Time for this week’s Current Events Write-Up.
The Federalist: “When Attacking the Federal Reserve, Trump Actually Attacks Anyone with Savings,” by Christopher Jacobs.
Conventional Ron-Paulite wisdom is that an easy money supply leads to inflation. Christopher Jacobs provides evidence that this is happening.
LewRockwell.com: “Hitler’s Economics,” by Llewellyn H. Rockwell, Jr.
Hitler and Keynes.
The Federalist: “How an Obscure Regulatory Change Could Transform American Health Insurance,” by Christopher Jacobs.
Can’t say I understood this, but I am saving it for future reference. The outcome of this policy would be portable health insurance. It reminds me somewhat of John McCain’s 2008 plan, and the plan that Republicans were floating during George W. Bush’s second term.
Townhall: “Supreme Court Decision Will Mean Higher Pharmaceutical Prices,” by Andrew Wilford.
A tax that suppresses supply and competition.
Townhall: “The True History of Millstone Babies,” by Ann Coulter.
I do not endorse Ann Coulter’s snark, but she does have a way of crystallizing issues. Here, she challenges the idea that the Fourteenth Amendment guarantees citizenship to babies born to illegal immigrants in the United States.
The Federalist: “Here’s the Key Clause in the Birthright Citizenship Debate, Briefly Explained,” by Elad Hakim.
Basically a polite, more detailed version of the Ann Coulter piece.
Politico: “The Democrats’ Culture Divide,” by David Freedlander.
Here’s the subtitle: “Energized progressives are thrilled with their momentum in the Trump era. But the party’s blue-collar base might not want what the new left is delivering.” The article was a little contradictory: it said that the rich progressives support socially democratic candidates, yet they are reluctant to pay more taxes for government health insurance. The article also presented a disturbing detail about Ocasio-Cortez’s opposition to an affordable housing measure.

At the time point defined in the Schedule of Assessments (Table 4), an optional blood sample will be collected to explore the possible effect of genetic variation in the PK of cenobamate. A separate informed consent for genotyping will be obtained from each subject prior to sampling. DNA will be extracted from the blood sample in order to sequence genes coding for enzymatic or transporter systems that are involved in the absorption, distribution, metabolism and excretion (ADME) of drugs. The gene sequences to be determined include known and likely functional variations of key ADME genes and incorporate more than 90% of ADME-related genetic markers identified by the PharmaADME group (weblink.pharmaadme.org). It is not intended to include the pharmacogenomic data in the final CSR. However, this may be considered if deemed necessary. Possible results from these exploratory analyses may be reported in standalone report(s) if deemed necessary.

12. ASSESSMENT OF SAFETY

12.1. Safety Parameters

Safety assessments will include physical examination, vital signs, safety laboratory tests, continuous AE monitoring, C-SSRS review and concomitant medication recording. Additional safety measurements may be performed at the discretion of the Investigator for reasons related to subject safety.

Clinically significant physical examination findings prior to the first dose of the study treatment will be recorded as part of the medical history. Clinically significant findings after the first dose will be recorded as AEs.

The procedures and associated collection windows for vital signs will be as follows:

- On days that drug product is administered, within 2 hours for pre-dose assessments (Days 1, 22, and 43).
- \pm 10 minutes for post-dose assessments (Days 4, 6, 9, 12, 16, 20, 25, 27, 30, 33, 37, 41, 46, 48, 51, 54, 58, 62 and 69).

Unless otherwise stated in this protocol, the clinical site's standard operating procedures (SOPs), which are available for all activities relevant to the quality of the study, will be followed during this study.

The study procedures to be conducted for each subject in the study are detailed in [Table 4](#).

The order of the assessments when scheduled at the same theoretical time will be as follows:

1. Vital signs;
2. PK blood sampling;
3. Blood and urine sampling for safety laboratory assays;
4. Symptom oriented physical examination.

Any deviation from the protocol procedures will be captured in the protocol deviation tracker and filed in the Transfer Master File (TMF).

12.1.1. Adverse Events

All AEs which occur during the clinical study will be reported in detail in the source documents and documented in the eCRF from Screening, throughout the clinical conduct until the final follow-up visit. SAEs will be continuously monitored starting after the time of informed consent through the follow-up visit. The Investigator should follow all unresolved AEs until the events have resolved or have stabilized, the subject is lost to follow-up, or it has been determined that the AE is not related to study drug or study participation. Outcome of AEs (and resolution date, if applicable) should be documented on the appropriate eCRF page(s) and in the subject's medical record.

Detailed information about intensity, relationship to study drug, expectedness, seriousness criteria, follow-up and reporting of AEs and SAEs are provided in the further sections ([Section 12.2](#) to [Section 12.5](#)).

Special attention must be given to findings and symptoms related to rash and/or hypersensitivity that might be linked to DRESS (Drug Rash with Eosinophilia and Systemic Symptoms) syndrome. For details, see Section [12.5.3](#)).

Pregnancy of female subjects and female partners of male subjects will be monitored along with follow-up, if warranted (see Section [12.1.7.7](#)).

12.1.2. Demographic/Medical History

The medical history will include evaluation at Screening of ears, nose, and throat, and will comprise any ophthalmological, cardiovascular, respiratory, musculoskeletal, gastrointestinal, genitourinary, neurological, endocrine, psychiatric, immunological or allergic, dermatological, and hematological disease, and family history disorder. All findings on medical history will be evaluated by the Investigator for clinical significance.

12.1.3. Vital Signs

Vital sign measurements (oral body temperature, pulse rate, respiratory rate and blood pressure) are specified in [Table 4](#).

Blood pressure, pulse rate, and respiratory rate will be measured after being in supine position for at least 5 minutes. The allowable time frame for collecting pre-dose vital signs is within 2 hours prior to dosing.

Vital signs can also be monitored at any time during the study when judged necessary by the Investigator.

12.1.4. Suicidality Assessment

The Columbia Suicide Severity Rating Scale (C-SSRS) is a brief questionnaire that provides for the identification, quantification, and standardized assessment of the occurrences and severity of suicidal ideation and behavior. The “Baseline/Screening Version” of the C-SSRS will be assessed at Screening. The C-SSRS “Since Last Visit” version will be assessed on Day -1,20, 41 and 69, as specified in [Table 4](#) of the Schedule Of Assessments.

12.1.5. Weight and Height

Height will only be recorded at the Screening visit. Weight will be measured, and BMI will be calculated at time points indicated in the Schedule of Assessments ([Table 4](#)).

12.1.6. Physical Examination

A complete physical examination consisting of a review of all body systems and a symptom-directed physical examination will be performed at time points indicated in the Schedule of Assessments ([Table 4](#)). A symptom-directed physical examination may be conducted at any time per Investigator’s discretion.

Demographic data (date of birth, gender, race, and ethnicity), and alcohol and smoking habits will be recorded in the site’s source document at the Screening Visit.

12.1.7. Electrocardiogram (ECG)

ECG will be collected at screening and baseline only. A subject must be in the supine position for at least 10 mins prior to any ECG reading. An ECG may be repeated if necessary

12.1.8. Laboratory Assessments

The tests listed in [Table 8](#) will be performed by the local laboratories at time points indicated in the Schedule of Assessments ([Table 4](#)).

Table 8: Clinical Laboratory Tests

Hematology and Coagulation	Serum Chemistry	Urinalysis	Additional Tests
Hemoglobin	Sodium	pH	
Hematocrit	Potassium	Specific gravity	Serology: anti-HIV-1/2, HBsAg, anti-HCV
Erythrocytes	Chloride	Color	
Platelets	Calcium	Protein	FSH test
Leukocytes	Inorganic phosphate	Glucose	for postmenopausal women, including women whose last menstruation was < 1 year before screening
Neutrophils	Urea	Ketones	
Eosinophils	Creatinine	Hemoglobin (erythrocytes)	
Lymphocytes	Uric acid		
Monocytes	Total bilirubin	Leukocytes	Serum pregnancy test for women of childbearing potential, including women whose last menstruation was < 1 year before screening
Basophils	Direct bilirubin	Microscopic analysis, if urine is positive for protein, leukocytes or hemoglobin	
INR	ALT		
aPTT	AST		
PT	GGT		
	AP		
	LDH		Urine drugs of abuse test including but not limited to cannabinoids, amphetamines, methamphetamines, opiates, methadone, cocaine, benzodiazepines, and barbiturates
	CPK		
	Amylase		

The Federalist: “Steve King Isn’t a Nazi, but He Still Shouldn’t Be Re-elected,” by Lyman Stone.
Where Stone thinks Steve King was right, where Stone thinks Steve King was wrong, and where Stone thinks Steve King was just plain tacky.
The Federalist: “No, Pence Did Not Invite a Messianic Jew to Pray at Pittsburgh,” by Chad Felix Greene.
Presents more nuance to the situation. What I got out of the article was: No, that’s not what happened, but so what if it did? I oppose demonizing Messianic Jews. At the same time, that may not have been an appropriate way to respond to the Pittsburgh tragedy.
“Liberals Seek Ban on Metaphors in Wake of Arizona Shooting,” by Ann Coulter.
This is actually an old column, dated to January 12, 2011. It responds to those who blamed the Arizona shooting on Palin putting bulls-eyes on politicians’ districts. This column came to mind due to the recent attempts to blame Donald Trump for tragedies.